To me, an expedition to my beloved Borough Markets with a fully hatched plan for dinner steals half the fun.

At this time of year when a cold wind can whistle down Stoney Street it’s easy to find cosy relief in a cup of mulled wine. The warmed burgundy, bolstered with cinnamon, clove, allspice, cardamom, ginger and juniper is the taste of good cheer. At the close of a gritty week, it’s easy to be tempted to indulge in a ‘medicinal’ portion- steeled with a shot of Scotch.  As for dinner; I’ve found inspiration comes easily when your palms are warm.

I quickly lock onto the plump free range duck breasts on display at Wild Beef . In my flat duck breasts are a celebratory dish, whether they’re served for two or six. It’s just a simple process of render, sear, bake, rest and slice, leaving a crisp collar from the fat and  blushingly pink flesh, every time.

At Chegworth Valley I spy sprouts. Kermit coloured, small furrowed globes, some still clinging to their sticks. Sprouts can have a bit of a reputation problem. When they’re over steamed they collapse into a bitter mess, but when lightly roasted I’ve clocked a grand combination of crisp petals and pliant centres.

What’s needed on that plate are some adornments of squish and crunch. The deep baskets of Cranberry have jewels of dried cherries and their stall’s namesake as well as nuts to roast with the sprouts.

All that’s left to conceive is a sauce. And the answer sits right is in my hot little hands.  A flagon is filled from Borough Wines. A sachet of spices ready blended from Spice Mountain are collected a firm plan for dinner is found; duck breasts with mulled wine sauce.

It’s the taste of the season, right there on a plate.  The only things that could make it more festive are some holly branches and a soundtrack of carolling.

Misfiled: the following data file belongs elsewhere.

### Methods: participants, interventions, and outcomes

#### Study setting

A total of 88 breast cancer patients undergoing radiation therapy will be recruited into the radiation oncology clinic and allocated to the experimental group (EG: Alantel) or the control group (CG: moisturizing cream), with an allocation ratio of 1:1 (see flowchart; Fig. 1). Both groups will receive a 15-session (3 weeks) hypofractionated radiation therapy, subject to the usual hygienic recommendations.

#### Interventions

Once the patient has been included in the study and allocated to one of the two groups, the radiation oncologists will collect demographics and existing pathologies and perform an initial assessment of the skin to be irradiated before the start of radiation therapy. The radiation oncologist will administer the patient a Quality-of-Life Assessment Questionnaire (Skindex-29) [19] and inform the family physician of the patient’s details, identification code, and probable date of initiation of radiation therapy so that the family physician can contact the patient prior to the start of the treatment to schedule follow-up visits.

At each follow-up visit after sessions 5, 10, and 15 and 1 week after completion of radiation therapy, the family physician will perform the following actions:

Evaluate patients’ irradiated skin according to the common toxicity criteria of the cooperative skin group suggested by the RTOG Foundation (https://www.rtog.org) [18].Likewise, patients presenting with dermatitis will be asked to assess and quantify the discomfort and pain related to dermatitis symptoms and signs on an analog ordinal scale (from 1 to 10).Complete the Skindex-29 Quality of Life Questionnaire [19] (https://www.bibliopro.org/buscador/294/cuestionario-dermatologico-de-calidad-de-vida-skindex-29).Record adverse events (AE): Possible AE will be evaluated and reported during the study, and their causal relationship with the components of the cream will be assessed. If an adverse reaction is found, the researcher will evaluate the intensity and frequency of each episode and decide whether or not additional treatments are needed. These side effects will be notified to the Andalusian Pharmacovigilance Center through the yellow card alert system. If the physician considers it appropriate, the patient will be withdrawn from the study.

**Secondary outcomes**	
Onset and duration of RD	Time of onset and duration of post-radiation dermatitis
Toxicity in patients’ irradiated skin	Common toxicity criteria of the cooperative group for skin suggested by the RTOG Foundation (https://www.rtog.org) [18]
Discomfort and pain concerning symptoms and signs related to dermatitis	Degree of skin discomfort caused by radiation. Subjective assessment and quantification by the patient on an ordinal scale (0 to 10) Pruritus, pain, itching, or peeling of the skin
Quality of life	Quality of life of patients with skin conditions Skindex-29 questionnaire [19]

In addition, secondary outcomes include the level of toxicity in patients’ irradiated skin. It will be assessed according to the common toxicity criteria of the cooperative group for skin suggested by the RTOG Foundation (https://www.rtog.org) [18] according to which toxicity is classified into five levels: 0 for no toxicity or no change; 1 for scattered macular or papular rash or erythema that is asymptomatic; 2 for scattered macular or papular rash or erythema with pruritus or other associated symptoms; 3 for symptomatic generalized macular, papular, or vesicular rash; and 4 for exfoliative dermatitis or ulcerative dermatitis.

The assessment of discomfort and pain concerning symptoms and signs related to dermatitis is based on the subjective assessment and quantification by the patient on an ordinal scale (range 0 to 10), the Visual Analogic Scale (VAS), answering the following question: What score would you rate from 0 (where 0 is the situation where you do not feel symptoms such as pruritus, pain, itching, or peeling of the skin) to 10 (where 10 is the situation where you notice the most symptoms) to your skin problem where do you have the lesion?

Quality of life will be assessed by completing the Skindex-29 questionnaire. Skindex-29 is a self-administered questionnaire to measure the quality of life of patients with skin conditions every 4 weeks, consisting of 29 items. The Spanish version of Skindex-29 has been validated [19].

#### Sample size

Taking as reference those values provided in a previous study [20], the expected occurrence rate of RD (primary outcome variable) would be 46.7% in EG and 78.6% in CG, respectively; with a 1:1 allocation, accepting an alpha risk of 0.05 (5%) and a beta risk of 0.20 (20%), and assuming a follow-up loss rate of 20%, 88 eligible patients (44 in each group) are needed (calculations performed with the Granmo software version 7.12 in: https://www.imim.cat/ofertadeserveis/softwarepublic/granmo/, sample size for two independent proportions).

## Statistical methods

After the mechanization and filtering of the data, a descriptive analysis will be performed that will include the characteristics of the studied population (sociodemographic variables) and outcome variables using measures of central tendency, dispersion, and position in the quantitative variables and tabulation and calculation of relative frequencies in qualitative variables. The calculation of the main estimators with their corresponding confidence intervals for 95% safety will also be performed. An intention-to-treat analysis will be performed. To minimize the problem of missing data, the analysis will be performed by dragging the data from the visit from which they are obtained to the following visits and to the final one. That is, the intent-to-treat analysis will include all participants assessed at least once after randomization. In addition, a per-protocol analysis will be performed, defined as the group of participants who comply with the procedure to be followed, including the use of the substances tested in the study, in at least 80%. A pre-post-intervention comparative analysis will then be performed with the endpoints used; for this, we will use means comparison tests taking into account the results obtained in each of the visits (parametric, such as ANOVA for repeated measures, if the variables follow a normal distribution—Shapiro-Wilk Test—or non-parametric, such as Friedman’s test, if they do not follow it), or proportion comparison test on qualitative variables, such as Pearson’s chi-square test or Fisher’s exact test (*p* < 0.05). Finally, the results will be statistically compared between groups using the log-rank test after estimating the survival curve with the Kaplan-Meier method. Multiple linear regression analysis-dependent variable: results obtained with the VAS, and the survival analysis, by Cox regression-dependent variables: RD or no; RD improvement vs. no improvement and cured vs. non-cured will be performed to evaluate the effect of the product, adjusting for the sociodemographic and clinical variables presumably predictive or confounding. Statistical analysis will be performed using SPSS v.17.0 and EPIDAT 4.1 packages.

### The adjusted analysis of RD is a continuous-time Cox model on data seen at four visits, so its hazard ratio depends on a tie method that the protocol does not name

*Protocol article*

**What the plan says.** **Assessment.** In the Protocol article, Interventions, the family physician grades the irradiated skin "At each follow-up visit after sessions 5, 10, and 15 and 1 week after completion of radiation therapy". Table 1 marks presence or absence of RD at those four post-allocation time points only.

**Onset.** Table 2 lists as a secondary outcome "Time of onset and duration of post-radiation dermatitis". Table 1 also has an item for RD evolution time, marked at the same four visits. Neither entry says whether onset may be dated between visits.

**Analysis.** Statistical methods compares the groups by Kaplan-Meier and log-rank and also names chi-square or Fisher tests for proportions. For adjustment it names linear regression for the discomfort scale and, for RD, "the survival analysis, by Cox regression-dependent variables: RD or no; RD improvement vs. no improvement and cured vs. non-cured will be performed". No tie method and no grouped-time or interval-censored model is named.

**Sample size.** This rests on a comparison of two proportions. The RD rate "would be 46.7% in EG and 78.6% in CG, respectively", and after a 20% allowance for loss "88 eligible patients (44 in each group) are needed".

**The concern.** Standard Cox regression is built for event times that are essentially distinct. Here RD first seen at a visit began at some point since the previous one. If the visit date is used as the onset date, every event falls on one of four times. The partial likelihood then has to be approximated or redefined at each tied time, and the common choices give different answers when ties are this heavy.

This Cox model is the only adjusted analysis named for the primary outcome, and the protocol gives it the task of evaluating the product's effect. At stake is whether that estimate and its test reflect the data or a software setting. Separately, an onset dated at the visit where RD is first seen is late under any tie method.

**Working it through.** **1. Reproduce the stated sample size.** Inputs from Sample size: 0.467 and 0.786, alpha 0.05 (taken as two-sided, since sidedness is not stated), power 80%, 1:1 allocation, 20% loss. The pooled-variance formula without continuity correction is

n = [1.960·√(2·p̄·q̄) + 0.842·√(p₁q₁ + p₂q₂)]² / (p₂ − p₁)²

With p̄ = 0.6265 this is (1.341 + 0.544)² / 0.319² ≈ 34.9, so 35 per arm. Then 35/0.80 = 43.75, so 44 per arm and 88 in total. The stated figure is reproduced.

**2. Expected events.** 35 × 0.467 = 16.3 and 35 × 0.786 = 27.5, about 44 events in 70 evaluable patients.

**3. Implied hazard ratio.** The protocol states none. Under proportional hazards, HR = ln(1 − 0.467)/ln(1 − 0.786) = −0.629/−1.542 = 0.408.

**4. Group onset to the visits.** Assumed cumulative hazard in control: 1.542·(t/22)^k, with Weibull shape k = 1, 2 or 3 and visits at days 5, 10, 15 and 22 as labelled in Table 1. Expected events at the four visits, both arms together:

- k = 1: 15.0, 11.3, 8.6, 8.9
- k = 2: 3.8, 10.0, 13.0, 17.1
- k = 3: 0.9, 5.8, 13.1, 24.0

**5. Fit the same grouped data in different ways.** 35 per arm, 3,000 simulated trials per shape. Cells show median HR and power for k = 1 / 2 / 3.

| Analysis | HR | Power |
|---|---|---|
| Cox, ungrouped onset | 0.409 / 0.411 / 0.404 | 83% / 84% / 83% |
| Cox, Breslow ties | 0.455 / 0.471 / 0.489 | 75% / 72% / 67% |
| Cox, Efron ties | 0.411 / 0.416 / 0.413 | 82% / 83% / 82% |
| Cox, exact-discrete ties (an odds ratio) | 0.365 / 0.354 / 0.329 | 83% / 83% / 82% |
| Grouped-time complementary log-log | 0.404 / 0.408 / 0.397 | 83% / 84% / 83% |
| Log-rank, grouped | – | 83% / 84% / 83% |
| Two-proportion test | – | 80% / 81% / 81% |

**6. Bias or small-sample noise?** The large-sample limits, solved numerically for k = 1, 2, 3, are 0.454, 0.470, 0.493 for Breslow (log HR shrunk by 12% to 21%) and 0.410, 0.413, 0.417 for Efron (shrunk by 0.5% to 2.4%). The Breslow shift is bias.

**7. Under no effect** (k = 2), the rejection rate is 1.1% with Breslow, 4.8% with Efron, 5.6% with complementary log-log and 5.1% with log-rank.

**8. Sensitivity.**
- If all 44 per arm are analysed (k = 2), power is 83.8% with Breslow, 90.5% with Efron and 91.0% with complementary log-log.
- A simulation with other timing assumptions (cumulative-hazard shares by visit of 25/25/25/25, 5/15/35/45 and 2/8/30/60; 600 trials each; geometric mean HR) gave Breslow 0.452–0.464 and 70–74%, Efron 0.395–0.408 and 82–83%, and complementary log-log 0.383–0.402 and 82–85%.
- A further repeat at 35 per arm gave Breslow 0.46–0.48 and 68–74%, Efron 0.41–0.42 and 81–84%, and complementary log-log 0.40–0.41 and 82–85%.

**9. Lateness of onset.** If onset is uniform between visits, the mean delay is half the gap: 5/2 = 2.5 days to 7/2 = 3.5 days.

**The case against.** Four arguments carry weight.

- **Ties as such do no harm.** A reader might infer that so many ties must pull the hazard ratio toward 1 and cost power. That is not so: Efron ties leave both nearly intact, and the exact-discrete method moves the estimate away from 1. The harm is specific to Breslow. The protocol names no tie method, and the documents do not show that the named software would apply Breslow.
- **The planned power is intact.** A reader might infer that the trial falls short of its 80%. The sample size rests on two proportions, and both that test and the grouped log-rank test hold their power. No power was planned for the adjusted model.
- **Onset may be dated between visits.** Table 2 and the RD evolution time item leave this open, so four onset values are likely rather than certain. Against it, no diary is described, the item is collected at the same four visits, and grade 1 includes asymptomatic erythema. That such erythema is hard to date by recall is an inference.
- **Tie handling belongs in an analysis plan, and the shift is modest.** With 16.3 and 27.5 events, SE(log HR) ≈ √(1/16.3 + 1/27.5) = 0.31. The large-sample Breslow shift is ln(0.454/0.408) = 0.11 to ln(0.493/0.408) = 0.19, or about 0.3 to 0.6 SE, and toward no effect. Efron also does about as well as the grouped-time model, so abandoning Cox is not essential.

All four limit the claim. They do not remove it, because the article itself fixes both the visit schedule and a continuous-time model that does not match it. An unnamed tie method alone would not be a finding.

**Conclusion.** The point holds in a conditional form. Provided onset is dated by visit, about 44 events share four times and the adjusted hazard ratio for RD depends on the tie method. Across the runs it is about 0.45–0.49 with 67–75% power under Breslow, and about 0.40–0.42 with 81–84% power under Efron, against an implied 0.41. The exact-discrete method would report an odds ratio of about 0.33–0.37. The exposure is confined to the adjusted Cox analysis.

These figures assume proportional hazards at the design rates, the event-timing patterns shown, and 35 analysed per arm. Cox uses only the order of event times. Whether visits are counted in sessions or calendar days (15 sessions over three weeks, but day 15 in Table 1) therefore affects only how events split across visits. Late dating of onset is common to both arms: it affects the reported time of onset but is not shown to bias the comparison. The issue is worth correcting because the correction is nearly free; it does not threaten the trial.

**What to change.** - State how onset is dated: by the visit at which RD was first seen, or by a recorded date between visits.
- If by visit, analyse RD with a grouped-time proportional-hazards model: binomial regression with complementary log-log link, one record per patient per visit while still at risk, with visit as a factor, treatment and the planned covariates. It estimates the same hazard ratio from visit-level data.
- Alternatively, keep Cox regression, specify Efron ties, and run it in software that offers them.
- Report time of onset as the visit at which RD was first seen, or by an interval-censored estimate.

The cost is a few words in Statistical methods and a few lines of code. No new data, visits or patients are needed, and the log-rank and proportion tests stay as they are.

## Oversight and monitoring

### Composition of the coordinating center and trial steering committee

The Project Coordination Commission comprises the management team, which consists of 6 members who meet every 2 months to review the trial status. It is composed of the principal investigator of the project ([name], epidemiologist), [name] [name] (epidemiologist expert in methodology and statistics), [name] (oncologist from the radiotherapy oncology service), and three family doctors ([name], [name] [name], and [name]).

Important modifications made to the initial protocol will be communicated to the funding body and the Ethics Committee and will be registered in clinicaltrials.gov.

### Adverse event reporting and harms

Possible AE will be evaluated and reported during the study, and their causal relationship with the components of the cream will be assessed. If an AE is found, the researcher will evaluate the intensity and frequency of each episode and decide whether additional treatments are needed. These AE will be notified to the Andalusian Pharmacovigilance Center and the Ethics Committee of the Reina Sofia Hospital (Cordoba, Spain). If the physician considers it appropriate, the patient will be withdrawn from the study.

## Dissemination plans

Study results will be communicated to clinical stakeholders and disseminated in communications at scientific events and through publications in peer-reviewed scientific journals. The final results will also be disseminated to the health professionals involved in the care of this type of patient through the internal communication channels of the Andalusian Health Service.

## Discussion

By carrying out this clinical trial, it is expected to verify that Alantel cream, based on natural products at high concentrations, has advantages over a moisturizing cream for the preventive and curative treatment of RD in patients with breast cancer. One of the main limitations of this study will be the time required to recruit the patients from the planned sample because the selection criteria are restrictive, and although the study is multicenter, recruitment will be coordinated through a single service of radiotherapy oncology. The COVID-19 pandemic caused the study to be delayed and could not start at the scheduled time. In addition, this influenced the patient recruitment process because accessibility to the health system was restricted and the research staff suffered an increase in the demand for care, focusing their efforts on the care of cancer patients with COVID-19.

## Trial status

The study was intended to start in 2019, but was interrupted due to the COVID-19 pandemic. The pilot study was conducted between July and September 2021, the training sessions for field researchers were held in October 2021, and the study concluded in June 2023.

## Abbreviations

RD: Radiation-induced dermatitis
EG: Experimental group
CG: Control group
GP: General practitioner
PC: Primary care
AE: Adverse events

Nb, this was first published as a piece for the Borough Markets website and blog. A plum, delight of a gig. And to top off the pure festivity of it all, on Saturday night we found ourselves in at St Martins-in-the-Field  for carols by candelight. Afterwards we jaunted to see the big tree in Trafalgar Square.

We may not have a tree up in our flat this year (flying across an ocean in 8 days time, and then flying across a country on Christmas Day will all do that), but never fear,  my holiday spirit is ripe for the picking.

Duck breast with mulled wine sauce and sprouts

Serves 2

Shopping/foraging

2 duck breasts, fat scored

Sauce
1 tbsp butter
1 red onion, peeled and cut into slim half moons
Pinch of salt
25 grams of mulled wine spices
1.5 cups of red wine
4 tbsp of West Country Cranberry Chutney with Cider (or cranberry jelly)
¼ cup/ 50 grams of dried cherries or cranberries

Sprouts
225 grams of sprouts, trimmed and halved
½ cup/ 50 grams of pecans or walnuts
2 tbsp olive oil
1 tsp salt flakes

To serve

Mashed potato, white bean puree, or celeriac puree.

Here’s how we roll

1) Preheat the oven to 150C/300 F/ Gas Mark 2.

2) Place the halved sprouts, cut side up in a baking dish. Drizzle with olive oil and bake for 30 minutes.

3) Begin the mulled wine sauce by melting the butter in a medium frying pan. Add the onion slivers and a pinch of salt . Sauté over a medium heat until the onions have softened.

4) Add the mulled wine spices to the onion and pour over the wine. Bring the contents to the boil and then simmer until the liquid has reduced by ½ – 2/3.

5) Add the cranberry chutney and stir to combine. Taste. Depending on how tannic your wine was you may need to add more jelly to smooth the flavours.

6) Check on the sprouts- they should be soft in the centre and lightly roasted on the outside. Add the nuts to the dish and return to the oven for another 15 minutes.

7) Strain your sauce. Press down to release all the flavour from the onions and spices.. Return the strained sauce to the pan, add the dried cranberries and boil until you have a syrupy texture.

8) To cook the duck breasts lay them fat side down in a cold frypan. Bring the heat up to medium and cook until all the fat has rendered away and there is a crisp crust.

Careful, the fat may spit. Pour out remaining liquid fat (you can reserve this to make excellent roast potatoes) and sear breasts on the bottom side. Season with salt and place in an oven proof dish. Place in the 150C/300F/Gas Mark 2 oven for 6 minutes for medium rare. Allow to rest for 5 minutes before carving into slices.

9) Serve the sliced duck breast on a base of mashed potato, white bean puree or celeriac puree with the roast sprouts and toasted nuts on the side and the mulled wine sauce and plumped cranberries over the top.